I was reading the book "An Introduction to Statistical Learning with Applications in R". In page 306, when talking about the objective function of tree model, the book says:

"The goal is to find boxes $R_1,...,R_J$" that minimize the RSS, given by" $$\sum_{j=1}^J\sum_{i\in R_j}(y_i-\hat{y}_{R_j})^2,$$ where $\hat{y}_{R_j}$ is the mean response for the training observations within the $j$th box. Unfortunately, it is computationally infeasible to consider every possible partition of the feature space into $J$ boxes."

My question is: isn't the optimal solution to this RSS very obvious? We just partition the whole feature into $N$ rectangles such that each rectangle only contains one data point, then we achieve zero RSS. Let's put the test performance aside. For now, if we just want to find the $J$ and $\{R_j\}_{j=1}^J$ that minimizes the above RSS, then shouldn't we just make partitions of the feature space such that each rectangle only contains one training data point?

  • $\begingroup$ The first and second authors of this book are Gareth James and Daniela Witten. Hastie and Tibshirani are third and fourth authors. $\endgroup$
    – Nick Cox
    Feb 18, 2019 at 7:35

1 Answer 1


You're correct that partitioning with a single training point per 'box' would achieve zero error on the training set. But, in the optimization problem Hastie and Tibshirani described, the number of boxes $J$ isn't a free parameter to solve for. Rather, it's a hyperparameter--we can choose its value initially, but must consider it fixed when solving for parameters that define the boxes. If $J$ is set less than the number of data points, then using one box per data point is not a possible solution.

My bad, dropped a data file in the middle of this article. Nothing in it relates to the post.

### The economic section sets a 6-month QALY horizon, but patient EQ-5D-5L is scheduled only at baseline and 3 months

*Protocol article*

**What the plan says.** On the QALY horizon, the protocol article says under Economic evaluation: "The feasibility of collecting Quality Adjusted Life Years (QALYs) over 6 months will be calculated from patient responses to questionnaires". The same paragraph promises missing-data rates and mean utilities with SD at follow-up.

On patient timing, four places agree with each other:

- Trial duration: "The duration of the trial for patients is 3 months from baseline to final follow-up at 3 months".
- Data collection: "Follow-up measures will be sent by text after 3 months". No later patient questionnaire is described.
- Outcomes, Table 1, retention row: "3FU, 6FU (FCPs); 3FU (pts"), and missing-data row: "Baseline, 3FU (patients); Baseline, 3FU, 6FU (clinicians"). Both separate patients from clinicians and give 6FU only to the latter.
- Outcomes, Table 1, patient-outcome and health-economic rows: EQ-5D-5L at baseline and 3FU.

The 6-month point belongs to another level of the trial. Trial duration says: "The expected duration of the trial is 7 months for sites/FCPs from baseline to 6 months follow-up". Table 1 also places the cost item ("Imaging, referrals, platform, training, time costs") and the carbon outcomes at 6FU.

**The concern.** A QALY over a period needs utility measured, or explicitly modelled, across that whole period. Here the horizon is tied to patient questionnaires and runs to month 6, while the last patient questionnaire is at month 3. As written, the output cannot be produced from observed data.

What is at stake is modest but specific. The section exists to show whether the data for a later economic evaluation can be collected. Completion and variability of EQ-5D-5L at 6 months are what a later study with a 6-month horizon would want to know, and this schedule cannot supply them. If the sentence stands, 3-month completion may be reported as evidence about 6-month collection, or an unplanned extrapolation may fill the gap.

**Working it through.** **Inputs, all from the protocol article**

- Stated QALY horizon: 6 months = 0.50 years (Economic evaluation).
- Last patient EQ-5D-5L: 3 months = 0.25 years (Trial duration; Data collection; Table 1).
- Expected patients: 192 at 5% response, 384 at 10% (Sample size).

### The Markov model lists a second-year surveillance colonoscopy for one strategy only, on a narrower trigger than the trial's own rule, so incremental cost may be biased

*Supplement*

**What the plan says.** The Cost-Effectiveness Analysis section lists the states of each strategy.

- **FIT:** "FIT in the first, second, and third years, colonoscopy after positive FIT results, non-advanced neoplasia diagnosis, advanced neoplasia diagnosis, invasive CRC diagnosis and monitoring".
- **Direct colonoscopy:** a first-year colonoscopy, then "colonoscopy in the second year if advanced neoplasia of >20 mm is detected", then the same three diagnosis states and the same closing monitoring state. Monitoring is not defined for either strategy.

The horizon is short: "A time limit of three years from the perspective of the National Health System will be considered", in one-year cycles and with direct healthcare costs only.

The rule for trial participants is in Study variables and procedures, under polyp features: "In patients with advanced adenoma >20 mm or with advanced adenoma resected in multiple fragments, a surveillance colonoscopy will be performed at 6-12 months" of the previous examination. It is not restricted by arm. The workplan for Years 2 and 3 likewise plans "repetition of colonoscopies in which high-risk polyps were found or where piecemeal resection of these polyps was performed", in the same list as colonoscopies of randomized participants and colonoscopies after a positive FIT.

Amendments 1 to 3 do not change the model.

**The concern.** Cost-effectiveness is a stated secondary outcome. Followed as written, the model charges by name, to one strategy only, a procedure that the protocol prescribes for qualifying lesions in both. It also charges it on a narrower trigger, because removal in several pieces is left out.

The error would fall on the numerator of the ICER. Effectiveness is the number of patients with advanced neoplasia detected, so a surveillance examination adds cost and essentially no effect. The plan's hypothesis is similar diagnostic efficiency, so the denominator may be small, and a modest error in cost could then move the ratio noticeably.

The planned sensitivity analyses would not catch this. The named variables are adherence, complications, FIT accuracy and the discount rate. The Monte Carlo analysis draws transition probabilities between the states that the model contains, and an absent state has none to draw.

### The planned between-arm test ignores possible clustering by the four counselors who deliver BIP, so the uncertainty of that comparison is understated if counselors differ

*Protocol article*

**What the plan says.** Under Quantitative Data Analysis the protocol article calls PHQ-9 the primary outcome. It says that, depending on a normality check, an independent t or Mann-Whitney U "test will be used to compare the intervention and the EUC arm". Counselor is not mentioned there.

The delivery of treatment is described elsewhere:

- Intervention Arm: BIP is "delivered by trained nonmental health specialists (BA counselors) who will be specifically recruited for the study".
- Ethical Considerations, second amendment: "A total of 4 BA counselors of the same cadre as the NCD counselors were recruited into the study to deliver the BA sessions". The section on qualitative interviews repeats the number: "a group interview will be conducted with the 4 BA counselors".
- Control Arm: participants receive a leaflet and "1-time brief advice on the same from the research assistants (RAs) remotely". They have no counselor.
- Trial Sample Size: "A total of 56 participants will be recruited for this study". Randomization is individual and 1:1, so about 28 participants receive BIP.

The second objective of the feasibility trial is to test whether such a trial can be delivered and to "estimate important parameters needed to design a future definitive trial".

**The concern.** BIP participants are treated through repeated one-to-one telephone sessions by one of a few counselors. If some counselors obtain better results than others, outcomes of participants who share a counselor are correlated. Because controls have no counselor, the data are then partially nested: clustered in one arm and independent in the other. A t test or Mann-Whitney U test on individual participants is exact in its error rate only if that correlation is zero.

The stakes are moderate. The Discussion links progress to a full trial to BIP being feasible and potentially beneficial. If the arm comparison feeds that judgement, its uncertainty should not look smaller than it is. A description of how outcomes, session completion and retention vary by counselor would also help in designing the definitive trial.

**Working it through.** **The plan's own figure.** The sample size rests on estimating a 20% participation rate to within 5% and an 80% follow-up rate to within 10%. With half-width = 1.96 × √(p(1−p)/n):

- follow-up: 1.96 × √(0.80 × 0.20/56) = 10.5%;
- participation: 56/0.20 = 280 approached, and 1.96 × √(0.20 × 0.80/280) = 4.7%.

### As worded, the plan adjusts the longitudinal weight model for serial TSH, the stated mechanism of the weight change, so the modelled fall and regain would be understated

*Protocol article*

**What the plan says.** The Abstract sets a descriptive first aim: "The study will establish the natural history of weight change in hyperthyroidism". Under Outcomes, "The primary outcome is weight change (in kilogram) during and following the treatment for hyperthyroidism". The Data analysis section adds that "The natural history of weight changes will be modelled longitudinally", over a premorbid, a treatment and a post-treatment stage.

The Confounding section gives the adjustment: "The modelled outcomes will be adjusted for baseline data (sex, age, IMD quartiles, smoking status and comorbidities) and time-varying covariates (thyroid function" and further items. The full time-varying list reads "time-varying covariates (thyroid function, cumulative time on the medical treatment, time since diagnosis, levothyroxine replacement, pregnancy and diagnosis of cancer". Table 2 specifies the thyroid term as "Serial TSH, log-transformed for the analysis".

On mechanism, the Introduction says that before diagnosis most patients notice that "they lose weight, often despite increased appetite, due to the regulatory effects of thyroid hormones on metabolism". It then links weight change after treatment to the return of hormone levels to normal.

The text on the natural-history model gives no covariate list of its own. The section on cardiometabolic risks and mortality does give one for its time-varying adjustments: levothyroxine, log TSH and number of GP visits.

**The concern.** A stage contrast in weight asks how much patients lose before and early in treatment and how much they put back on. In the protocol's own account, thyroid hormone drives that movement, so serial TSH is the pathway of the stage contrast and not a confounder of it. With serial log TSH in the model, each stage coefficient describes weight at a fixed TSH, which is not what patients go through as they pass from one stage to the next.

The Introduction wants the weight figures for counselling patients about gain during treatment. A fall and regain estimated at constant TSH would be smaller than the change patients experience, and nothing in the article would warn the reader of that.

This is a good thing because we typically wouldn't want to end up with one box per data point. The problem with this solution is overfitting--if the data is noisy, perfect training set performance simply indicates that we have fit the noise, and the model may not generalize well to unseen/future data. The number of leaf nodes (i.e. boxes)--and related hyperparameters governing tree size--control the tradeoff between over- and underfitting. They're typically tuned to optimize some measure of expected generalization performance. But, minimizing training set error isn't a valid way to do this.


Your Answer

By clicking “Post Your Answer”, you agree to our terms of service and acknowledge you have read our privacy policy.

Not the answer you're looking for? Browse other questions tagged or ask your own question.